Above: Dumas Avenue suffers from potholes that grow in size and numbers. Mayor Pro Tem Dr. David Bonner will write a formal letter to TxDOT, asking them to repair their roads inside the city limits.
It’s what happens when a major highway’s traffic is funneled through a city’s downtown. Ceaseless semitrailer, car and truck traffic pound an asphalt road weakened by the assault of 30 inches of rain in 2015, creating the potholes that has people gnashing their teeth and a city commission ready to write a letter to TxDOT about the problem.
Dumas Mayor Pro Tem Dr. David Bonner had an item placed on the Commission’s work session Monday to discuss sending TxDOT a formal letter asking them to repair their roads inside the city limits.
“Right now they (TxDOT) have on the agenda to repair Dumas Avenue, in a sense, redo it in 2018,” Bonner said. “But that’s too late. We need it today.”
But it’s not just Dumas Avenue that Bonner says TxDOT needs to fix. North Maddox has reached a state of deterioration he says is a cause of major concern.
“If you’ve driven Maddox from the south end to the north, what you realize is that the city of Dumas owns the south end, and the south end is in good shape,” Bonner said. “The state of Texas owns the north end from 1st Street north. That street is dangerous. Those potholes are significant. They’re significant in size. They’re significant in numbers. Those potholes can ruin a tire, ruin a wheel. They can cause a wreck.”
Bonner said he doesn’t know what TxDOT’s intentions are, “but they’re not getting it done.”
TxDOT, though, can’t control the weather, nor can they stop the heavy highway traffic that moves through Dumas — all day, every day.
“TxDOT has been and (will) continue to work in collaboration with the city of Dumas and Moore County to improve safety and mobility on U.S. 287/87 (Main Street) and other roadways in the area,” TxDOT Public Information Officer Paul Braun said. “A reconstruction project on U.S. 287/87 is scheduled and the process has begun to conduct soil and pavement tests in anticipation of that project. In the short term, TxDOT maintenance crews will do what work they can to repair problem areas on the roadway until the reconstruction project can be done.”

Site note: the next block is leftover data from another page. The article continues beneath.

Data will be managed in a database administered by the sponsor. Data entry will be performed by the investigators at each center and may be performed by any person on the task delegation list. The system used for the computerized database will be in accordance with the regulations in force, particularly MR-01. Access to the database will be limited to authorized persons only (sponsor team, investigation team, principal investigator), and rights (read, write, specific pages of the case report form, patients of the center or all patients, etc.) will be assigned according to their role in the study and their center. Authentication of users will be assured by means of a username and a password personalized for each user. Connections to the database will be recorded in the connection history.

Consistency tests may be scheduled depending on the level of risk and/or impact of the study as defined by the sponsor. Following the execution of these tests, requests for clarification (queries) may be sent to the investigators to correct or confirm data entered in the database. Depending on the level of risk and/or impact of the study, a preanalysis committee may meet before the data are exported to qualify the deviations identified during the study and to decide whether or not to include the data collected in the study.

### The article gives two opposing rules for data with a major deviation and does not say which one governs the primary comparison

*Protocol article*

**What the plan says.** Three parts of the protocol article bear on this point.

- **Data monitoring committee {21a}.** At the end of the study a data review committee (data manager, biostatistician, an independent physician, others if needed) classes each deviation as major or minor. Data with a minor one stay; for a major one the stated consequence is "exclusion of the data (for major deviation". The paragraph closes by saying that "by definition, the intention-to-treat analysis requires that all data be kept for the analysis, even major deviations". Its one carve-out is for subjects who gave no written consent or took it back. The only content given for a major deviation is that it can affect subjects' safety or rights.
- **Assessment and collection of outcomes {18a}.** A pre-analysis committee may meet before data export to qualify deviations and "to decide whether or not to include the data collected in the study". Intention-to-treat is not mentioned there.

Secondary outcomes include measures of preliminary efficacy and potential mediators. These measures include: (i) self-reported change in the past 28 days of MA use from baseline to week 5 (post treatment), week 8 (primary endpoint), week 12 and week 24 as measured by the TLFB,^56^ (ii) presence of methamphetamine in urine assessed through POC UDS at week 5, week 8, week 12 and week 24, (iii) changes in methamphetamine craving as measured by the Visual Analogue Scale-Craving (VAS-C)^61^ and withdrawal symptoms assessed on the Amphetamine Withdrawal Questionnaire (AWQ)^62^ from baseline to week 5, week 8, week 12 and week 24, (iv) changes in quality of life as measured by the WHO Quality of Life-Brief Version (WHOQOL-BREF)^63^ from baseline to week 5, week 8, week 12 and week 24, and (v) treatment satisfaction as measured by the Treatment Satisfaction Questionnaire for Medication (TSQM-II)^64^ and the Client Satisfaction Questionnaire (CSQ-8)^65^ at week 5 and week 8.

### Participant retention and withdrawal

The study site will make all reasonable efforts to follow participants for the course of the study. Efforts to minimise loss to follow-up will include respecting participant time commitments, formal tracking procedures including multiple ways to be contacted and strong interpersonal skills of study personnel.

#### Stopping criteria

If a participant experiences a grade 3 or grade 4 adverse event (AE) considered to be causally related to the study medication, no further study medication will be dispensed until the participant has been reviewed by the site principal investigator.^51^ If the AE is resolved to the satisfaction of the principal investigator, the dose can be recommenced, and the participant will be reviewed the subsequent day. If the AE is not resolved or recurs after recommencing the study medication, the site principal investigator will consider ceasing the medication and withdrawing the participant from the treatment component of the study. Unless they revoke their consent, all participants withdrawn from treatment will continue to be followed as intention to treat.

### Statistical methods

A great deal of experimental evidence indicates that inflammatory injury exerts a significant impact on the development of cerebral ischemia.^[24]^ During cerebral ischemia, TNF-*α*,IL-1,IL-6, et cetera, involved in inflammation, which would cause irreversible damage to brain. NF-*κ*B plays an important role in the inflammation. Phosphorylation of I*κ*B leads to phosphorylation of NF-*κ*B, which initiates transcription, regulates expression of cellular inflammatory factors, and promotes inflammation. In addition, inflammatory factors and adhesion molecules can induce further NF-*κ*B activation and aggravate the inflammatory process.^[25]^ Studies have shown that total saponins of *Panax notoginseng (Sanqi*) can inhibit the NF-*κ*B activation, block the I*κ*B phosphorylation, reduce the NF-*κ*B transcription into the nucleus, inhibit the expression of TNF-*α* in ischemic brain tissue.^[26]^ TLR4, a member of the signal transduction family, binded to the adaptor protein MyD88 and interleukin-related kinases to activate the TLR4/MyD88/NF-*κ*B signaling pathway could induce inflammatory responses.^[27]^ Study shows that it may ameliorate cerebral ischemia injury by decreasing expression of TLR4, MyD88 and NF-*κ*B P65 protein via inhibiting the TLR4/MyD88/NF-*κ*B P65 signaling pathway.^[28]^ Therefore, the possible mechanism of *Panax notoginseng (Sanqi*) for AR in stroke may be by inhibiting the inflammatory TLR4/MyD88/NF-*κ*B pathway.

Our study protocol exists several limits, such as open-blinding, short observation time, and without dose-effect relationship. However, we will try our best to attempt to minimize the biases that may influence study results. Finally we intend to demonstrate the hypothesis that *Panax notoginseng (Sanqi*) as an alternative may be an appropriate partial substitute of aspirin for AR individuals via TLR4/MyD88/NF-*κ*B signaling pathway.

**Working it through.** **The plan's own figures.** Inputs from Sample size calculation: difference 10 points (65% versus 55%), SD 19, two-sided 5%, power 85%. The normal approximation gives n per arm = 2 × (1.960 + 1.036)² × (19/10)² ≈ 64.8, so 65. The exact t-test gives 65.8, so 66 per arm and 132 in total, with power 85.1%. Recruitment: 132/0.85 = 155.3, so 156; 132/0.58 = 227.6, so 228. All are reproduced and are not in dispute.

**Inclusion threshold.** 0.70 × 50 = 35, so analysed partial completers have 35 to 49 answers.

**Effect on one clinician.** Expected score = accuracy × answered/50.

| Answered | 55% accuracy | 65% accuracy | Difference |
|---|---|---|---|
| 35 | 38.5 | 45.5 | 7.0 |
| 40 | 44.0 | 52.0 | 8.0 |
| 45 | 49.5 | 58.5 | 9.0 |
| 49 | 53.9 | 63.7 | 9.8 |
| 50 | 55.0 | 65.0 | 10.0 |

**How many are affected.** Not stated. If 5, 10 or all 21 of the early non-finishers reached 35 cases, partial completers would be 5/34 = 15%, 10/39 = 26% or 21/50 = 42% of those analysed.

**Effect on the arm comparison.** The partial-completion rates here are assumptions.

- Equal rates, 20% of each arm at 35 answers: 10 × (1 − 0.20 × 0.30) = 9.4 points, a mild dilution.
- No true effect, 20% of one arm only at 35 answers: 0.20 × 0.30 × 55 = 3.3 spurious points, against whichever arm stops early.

Still, because roadwork is an outdoor job, TxDOT’s maintenance projects are at the mercy of the weather. Temperature, humidity and wind are factors that can limit when hot mix is applied, forcing TxDOT to wait until mid April to begin hot mix work. The temperature has to be 50 degrees and rising and not fall below the low 30s. During other times of the year, TxDOT can fix potholes with cold patch, but it’s a temporary fix. Weather and wear will drag out the material, and TxDOT is back to square one, filling it in again.
Still, the commissioners would like something done now.
“(It) needs to be repaired as soon as possible, as in right now,” Bonner said. “The people in this city are pretty exasperated with this. People in this city, and this body in particular, have been extremely patient. It’s just time to say, ‘Listen. We just want you to know formally we’re ready.’”
Bonner proposes writing a letter to the local TxDOT office, and if they say work on the potholes will begin in the next month or month-and-a-half, it’s as far as it has to go. If they don’t have the equipment or resources, Bonner suggests contacting the regional office to ask them to give the local office the money to repair the streets.
But the problem isn’t as easy to fix as the commissioners would like. A freeway runs through Dumas Avenue, and until that traffic is addressed, Dumas Avenue will continue to suffer, especially during a wet year. TxDOT plans to cover the street with concrete in 2018, which will be better suited to take the pounding axle weight it’s subjected to.
So, the city of Dumas will send a letter to TxDOT, and Bonner will write it.
“We need to bring their attention to it,” Bonner said. “We need a formal letter from this body. We need it done. We need it done now. Let’s get with it.”